Desmond Upton Patton is a Public Interest Technologist who is a pioneer in the use of social media and artificial intelligence in the study of gun violence and coined the term Internet Banging.
Dr. Patton is the founding Director of the SAFElab and Associate Professor of Social Work, Sociology and Data Science at Columbia University. He is the recipient of the 2018 Deborah K. Padgett Early Career Achievement Award from the Society for Social Work Research (SSWR) and 2017-2018 Fellow at Harvard’s Berkman Klein Center for Internet and Society. He is a Presidential Leadership Scholar and Technology and Human Rights Fellow at the Carr Center for Human Rights at Harvard Kennedy School. His worked is featured in the A&E show: Secret Life of a Gang Girl: The Untold Story.
Dr. Patton studies the ways in which gang involved youth conceptualize threats on social media, and the extent to which social media shapes and facilitates youth and gang violence. In partnership with the Data Science Institute, he is developing an online tool for detecting aggression in social media posts. Dr. Patton’s research on “internet banging” has been featured in the New York Times,Chicago Tribune, USA Today, NPR, Boston Magazine, ABC News, and Vice. It was cited in an Amici Curae Brief submitted to the United States Supreme Court in Elonis v. United States, which examined the interpretation of threats on social media.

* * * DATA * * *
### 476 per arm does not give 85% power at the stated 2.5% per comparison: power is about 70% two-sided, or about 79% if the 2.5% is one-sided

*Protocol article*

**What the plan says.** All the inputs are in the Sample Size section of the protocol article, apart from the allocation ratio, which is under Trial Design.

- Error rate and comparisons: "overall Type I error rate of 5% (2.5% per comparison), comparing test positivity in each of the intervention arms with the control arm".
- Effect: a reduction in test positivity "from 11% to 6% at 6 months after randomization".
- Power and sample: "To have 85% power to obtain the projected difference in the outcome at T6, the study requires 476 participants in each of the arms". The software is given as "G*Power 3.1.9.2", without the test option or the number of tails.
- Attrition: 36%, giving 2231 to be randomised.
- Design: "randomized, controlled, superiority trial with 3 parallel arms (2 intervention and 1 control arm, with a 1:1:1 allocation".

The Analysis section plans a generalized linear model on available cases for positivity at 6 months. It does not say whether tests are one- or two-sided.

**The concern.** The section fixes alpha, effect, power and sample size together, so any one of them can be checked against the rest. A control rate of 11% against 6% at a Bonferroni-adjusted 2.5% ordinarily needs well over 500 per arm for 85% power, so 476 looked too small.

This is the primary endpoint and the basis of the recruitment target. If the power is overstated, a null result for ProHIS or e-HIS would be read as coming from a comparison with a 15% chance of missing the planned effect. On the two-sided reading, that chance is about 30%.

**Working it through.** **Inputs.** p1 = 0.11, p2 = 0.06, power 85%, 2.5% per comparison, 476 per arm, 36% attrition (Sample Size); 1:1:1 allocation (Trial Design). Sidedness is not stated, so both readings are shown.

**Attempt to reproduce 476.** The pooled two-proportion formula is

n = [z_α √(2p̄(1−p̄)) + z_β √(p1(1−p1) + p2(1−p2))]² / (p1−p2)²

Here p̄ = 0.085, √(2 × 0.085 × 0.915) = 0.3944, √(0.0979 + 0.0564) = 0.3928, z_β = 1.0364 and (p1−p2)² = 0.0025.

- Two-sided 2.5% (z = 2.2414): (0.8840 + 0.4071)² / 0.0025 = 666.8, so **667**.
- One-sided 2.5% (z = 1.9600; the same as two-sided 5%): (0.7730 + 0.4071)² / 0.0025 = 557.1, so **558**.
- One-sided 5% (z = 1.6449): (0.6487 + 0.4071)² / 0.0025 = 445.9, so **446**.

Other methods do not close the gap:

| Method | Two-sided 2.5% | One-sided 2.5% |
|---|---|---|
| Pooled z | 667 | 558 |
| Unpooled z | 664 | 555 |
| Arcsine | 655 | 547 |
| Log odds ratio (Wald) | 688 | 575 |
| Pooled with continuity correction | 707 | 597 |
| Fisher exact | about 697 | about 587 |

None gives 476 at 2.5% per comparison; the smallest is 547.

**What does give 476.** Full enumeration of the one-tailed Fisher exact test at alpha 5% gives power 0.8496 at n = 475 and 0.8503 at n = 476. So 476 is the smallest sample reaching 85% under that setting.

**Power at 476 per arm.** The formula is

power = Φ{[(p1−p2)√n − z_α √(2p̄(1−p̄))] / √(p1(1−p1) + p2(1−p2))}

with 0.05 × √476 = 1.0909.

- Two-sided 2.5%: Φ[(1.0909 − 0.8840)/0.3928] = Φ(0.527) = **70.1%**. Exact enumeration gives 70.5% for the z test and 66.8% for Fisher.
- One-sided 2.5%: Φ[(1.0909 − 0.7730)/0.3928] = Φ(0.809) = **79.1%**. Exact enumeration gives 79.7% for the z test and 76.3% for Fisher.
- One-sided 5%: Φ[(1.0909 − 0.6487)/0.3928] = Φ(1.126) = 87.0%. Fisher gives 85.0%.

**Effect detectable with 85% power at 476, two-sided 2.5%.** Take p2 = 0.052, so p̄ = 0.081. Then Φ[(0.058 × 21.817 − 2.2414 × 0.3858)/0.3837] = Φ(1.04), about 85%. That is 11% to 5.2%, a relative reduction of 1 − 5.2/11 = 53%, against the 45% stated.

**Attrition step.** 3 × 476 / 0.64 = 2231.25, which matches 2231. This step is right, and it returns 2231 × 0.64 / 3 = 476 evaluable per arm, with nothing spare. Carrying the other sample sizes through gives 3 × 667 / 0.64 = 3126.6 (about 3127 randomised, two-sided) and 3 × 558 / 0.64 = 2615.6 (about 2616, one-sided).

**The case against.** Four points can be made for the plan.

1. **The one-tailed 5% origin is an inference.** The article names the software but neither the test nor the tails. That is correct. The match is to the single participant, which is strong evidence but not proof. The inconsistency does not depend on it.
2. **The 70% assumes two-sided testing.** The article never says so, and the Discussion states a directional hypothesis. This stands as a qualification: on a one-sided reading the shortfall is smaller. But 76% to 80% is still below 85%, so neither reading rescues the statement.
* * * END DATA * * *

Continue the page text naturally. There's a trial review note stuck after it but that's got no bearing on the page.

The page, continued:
Ph.D., Social Service Administration, University of Chicago - Chicago
M.S.W., Social Work, University of Michigan - Ann Arbor
B.A., Anthropology & Political Science, University of North Carolina - Greensboro